This short story collection has at least one famous person (or creature) in each story and more than one in most stories. Most of the stories are humorous and the humor comes from putting modern concepts into historical settings and people. In many of the stories the famous person in question, like Pharaoh Ramses or King Arthur, is very concerned about his public image and changing it in very modern ways: putting a different spin on events or outright lies.

All of the stories have been previously published in short story collections. However, I haven’t read Laura Resnick before. I enjoyed this collection quite a lot.

Camelot’s Greatest Hits: Young Arthur pulls Excalibur from the stone and Merlin tells the boy that he’s now the destined war leader of Britain. But Arthur is a musician, not a fighter nor a ruler. Eventually Merlin allows him to get a band together and Arthur Pen’s Dragons are a hit!

By Any Other Name: The narrator is attracted to creative men but the relationships never last. So now he’s looking for a sane and stable ordinary guy. When he goes on a blind date with a Latin teacher he thinks he has finally found his guy. But there’s something strange about the way the guy talks.

Under A Sky More Fiercely Blue: Set in Sicily during the Second World War, the narrator is a boy who has lost almost his whole family. Then one of the famous men in the organized crime circles returns to the island offering possible relief to the beleaguered country. The boy has a change to help him and be part of history.

The Lily Maid of Astolat: A retelling of the sad story of Elaine of Astolat and an older Lancelot, as seen through the eyes of Elaine’s younger brother Torre.

The Abominable Snowman: The Yeti is really a misunderstood creature: he’s a vegetarian, reads a lot, and dreams of moving far south from the North Pole.

The Fortunes of Temperance
: Temperance is hoping to start a new job and get a Tarot reading from madam Rabinowitz. One the way, she meets her friend Strength and even flits a little with the Knight of Swords.

Qadishtu: co-written with Kathy Chwedyk: Sirara’s son Lahar has the wasting sickness. Even though Sirara is Inanna’s high priestess in Ur, she can’t heal him. But even the most powerful priests in Ur can’t heal him either so she must get him to Dilmun. But the Festival of the New Year is very close and King Ibbi-Sin forbids Sirara from leaving, on pain of death. But Sirara doesn’t care; she takes her son and a few slaves and heads to Dilmun.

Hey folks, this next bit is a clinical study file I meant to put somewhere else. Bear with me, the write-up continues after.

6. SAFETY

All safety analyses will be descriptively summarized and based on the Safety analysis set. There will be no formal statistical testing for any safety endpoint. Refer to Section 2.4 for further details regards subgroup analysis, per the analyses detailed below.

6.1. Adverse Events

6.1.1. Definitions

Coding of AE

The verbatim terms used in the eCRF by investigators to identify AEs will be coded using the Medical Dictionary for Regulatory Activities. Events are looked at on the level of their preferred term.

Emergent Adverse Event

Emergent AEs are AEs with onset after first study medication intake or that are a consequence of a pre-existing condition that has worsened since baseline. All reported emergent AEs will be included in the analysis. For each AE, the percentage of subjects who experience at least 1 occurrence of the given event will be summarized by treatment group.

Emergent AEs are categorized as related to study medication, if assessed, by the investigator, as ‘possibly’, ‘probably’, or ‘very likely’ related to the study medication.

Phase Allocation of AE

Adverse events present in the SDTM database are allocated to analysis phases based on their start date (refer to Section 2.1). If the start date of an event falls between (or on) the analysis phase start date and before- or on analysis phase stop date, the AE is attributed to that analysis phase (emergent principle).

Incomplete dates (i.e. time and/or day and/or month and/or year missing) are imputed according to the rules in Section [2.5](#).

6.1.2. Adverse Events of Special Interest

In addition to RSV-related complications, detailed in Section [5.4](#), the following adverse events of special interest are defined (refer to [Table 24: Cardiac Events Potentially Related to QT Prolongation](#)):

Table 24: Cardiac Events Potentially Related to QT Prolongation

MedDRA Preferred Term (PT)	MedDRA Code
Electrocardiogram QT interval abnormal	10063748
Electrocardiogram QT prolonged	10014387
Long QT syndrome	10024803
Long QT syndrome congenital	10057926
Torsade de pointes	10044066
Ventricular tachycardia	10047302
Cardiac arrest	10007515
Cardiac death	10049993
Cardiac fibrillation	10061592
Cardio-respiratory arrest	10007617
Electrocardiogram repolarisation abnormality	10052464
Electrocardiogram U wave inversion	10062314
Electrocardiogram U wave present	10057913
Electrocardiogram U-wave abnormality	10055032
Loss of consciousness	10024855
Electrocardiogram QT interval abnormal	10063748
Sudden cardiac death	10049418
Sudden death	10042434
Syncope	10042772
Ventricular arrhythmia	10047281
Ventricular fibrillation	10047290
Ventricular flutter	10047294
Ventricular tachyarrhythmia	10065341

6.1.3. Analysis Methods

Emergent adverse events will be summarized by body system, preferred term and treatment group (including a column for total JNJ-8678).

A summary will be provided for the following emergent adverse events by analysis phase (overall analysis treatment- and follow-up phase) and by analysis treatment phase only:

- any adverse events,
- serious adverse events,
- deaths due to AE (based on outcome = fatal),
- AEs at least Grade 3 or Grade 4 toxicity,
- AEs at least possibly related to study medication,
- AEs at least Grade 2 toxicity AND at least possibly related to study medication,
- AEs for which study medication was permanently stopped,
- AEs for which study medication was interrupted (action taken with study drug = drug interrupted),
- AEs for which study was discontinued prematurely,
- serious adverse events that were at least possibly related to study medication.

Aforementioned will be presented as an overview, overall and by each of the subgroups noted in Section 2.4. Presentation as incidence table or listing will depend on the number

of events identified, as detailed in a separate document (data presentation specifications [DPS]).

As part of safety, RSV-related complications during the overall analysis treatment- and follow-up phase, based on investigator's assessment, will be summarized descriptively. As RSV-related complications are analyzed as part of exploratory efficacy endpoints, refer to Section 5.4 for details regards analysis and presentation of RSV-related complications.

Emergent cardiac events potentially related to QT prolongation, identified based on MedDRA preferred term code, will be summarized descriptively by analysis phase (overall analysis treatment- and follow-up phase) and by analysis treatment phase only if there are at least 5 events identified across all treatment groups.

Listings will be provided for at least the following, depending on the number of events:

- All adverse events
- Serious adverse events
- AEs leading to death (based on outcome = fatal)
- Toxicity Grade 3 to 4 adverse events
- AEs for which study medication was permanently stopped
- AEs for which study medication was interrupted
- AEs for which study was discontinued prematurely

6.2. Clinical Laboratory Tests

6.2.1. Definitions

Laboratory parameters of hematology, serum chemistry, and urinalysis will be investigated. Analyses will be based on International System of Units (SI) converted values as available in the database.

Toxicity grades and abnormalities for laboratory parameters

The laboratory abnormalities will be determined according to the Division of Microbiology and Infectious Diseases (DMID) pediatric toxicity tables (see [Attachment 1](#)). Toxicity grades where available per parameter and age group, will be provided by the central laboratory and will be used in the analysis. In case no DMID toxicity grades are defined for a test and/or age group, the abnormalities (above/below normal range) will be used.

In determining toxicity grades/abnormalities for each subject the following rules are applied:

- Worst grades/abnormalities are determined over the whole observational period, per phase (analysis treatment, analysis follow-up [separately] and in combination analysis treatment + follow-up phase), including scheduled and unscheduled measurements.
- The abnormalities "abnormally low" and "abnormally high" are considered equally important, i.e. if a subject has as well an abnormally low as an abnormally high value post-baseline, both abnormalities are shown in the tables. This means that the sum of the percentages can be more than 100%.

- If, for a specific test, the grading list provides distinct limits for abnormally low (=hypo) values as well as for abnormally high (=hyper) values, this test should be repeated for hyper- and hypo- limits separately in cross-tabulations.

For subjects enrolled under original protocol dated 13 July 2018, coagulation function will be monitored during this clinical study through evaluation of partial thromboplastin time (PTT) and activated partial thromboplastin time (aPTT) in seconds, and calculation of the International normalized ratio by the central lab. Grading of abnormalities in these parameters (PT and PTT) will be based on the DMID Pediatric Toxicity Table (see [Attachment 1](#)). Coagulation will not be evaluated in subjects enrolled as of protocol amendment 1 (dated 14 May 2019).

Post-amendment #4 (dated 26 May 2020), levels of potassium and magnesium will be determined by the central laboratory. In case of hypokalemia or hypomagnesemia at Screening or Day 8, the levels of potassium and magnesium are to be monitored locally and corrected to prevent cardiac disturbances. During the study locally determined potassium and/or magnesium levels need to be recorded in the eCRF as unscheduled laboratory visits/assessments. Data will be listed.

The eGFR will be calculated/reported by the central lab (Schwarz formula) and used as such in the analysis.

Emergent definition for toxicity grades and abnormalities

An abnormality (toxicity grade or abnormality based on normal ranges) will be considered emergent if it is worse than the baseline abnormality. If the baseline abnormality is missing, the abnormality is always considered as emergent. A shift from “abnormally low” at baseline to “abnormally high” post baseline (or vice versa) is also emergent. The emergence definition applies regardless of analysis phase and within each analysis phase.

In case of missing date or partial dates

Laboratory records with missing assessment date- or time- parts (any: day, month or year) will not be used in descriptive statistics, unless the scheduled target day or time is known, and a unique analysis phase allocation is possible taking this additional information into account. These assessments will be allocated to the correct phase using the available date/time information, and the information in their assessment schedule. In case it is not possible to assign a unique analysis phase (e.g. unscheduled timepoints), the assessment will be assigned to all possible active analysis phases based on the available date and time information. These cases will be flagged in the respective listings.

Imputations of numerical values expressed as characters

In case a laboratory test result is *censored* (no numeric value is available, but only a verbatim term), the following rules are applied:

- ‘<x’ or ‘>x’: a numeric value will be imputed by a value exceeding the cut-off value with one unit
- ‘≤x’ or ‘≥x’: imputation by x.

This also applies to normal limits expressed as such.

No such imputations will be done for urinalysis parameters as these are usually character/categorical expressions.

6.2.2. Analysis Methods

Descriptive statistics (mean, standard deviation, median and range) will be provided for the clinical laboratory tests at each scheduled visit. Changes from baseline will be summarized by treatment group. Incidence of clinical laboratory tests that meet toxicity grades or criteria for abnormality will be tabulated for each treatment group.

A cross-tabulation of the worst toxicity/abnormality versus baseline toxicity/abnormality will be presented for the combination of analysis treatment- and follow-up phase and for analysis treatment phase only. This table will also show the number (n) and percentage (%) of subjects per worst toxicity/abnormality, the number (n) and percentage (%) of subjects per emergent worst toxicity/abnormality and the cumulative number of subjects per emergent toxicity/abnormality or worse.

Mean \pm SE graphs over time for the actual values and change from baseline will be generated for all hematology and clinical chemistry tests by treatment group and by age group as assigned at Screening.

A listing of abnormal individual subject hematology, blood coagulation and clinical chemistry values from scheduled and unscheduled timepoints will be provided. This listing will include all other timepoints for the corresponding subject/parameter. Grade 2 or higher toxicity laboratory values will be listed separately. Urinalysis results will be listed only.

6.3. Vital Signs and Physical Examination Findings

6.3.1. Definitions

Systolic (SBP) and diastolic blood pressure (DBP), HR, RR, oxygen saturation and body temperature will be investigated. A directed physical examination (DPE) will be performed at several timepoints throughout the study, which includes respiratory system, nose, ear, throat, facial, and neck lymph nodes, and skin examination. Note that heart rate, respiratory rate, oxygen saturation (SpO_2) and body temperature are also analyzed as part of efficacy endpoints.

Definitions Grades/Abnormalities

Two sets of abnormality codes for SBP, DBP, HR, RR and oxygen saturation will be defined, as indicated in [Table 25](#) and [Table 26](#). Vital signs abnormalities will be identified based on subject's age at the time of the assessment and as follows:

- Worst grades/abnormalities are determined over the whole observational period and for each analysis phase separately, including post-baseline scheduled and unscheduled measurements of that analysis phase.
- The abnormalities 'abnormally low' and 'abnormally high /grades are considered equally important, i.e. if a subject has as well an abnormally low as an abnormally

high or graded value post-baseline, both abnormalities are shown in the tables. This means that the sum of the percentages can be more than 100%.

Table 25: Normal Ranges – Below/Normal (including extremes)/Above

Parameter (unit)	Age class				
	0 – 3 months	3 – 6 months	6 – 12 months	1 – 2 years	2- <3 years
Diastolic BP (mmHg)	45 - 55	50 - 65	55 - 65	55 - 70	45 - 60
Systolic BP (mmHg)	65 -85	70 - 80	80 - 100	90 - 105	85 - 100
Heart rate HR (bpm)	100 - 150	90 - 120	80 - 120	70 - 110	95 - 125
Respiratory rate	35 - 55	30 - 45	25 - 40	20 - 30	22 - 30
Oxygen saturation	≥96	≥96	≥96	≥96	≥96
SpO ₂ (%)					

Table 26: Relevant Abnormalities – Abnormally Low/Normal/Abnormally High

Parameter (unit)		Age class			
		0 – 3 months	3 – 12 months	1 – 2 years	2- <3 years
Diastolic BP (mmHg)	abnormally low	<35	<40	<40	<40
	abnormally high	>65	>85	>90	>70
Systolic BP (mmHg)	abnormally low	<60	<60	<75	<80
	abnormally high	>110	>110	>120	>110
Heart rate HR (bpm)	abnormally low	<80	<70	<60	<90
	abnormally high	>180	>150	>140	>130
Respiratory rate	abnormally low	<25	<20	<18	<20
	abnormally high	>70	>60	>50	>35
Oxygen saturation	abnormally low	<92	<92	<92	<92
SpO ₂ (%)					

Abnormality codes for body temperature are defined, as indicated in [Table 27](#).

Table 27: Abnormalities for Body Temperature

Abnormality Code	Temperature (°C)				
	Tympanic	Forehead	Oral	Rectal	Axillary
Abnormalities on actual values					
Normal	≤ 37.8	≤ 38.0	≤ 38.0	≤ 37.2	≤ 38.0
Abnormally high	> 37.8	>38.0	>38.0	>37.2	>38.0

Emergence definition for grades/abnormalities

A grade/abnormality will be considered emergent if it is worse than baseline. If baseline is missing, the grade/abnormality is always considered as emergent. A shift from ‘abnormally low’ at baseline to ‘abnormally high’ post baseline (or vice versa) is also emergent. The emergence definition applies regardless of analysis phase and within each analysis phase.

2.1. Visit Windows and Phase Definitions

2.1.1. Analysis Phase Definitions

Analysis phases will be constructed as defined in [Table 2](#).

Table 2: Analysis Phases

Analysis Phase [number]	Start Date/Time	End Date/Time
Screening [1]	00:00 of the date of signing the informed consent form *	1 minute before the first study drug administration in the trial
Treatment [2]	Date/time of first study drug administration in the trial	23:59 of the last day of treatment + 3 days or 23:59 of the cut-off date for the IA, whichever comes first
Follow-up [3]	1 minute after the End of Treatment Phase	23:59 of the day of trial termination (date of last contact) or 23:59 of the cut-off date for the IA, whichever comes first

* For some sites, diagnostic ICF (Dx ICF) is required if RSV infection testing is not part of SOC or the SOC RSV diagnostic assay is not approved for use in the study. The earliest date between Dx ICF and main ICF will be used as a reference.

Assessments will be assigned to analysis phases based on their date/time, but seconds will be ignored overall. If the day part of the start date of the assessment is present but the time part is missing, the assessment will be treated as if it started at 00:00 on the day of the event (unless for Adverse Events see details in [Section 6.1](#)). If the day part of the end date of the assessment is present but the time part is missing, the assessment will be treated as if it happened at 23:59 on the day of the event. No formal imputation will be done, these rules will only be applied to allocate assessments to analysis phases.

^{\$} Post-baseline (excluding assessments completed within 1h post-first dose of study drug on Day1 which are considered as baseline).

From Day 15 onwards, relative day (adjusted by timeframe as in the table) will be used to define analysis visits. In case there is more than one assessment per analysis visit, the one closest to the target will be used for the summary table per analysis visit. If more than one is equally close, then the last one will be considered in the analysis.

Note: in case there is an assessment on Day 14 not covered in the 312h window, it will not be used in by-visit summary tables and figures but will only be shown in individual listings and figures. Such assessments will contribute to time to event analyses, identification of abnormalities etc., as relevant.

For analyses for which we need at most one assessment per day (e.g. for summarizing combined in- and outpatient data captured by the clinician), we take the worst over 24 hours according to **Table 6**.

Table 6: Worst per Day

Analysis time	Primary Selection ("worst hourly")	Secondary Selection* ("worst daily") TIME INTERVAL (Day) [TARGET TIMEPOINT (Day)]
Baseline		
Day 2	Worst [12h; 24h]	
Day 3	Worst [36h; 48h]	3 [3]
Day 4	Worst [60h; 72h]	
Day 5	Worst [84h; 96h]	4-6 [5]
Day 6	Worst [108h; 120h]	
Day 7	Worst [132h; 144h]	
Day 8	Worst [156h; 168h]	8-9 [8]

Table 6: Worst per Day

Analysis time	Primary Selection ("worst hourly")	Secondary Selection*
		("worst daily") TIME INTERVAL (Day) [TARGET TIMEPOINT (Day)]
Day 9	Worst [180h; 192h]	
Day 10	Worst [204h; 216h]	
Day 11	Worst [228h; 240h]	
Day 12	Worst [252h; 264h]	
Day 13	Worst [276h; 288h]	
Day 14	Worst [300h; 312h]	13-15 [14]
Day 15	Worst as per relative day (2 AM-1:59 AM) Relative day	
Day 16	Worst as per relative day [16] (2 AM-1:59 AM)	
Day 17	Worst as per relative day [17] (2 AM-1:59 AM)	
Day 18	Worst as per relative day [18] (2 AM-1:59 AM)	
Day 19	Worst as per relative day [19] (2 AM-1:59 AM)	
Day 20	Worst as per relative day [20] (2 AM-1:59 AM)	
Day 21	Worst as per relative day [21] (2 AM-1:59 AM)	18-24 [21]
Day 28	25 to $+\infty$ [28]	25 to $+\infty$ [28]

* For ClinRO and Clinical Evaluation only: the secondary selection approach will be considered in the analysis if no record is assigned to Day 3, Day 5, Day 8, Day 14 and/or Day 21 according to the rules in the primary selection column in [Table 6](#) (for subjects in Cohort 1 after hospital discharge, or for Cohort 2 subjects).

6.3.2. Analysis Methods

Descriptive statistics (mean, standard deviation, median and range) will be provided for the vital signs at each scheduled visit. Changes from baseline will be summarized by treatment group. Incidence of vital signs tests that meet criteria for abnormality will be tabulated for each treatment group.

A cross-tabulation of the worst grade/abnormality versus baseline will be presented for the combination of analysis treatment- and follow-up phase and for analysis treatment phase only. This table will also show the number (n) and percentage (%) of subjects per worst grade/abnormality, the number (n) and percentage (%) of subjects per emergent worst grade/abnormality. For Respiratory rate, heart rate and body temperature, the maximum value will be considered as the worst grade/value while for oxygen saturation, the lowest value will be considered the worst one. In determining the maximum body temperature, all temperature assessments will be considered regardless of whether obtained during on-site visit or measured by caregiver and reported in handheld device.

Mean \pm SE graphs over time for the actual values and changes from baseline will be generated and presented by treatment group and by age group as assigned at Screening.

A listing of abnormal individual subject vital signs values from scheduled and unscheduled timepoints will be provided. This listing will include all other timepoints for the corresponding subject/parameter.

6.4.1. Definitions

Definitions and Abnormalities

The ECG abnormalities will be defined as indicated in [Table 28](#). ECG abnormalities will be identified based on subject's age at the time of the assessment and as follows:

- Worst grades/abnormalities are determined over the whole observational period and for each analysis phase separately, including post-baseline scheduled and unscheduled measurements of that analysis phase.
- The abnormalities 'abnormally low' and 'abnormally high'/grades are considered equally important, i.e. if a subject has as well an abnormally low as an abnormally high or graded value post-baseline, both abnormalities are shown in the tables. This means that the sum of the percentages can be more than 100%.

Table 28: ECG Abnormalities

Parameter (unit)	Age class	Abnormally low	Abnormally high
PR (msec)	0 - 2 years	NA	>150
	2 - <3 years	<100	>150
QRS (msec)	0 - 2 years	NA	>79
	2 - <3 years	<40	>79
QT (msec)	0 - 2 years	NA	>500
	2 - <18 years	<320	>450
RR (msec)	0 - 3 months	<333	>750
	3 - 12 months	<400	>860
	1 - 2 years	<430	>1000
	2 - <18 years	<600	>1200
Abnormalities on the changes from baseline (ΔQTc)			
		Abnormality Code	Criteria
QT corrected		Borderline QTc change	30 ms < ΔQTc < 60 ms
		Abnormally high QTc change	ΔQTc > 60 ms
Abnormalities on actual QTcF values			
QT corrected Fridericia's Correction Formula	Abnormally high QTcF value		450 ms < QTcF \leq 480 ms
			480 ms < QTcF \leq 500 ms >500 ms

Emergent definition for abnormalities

The Adventure of the Missing Coffin: A man comes to Sherlock Holmes looking for help. But this time the client is somewhat stranger than usual: his coffin has been stolen.

Licensed to Reclaim: Once again, the world’s most famous spy finds himself captured by his opponent. However, things go a bit differently than usual this time.

Grievous Wounds: After the battle of Camlan, Arthur lays grievously wounded and reminisces about his life and choices.

Those Rowdy Royals!: The marriage of Eleanor of Aquitaine and King Louis VII has been annulled. That and the subsequent events in the English Royal Court lead to juicy gossip on the pages of Medieval Times, The Courtly Chronicle, the Norman Rag, and other publications.

The Spin Wizard: The Theban Times and the Elephantine Express are writing about Ramses the Mediocre and not in a flattering way. Fortunately, Imhotep’s spirit knows just what the Pharaoh should do to clean up his image.

Curren’s Song: Curren is a young man who sees and hears things that other people can’t. The people in his village fear and shun him but a newcomer is fomenting outright hatred towards him. One of Curran’s problems is that he doesn’t know if which things only he sees or hears. One of those things is a group of lizardlike creatures in the nearby loch.

The Quin Quart: Do you think that Guinevere is the mostly bland character in Camelot? Perhaps that notion is the fault of the Quin Quartet. In this story, we find out that Guinevere is actually a well-read woman who fights just as much as the knights, if not more. But her subjects couldn’t stomach a woman like that, much less a queen, and she was so unpopular that Arthur and Merlin had to turn to the sons of Lot who remade her into the most popular lady in Medieval times, just as they made Beowulf a famous hero.

Avant Vanguard: Robin Hood is already famous for robbing from the rich and giving to the poor, and he does his best to give troubadours new material. But then he meets the rich Earl Vanguard on the road and robs him. The Earl protests that Robin will make him destitute.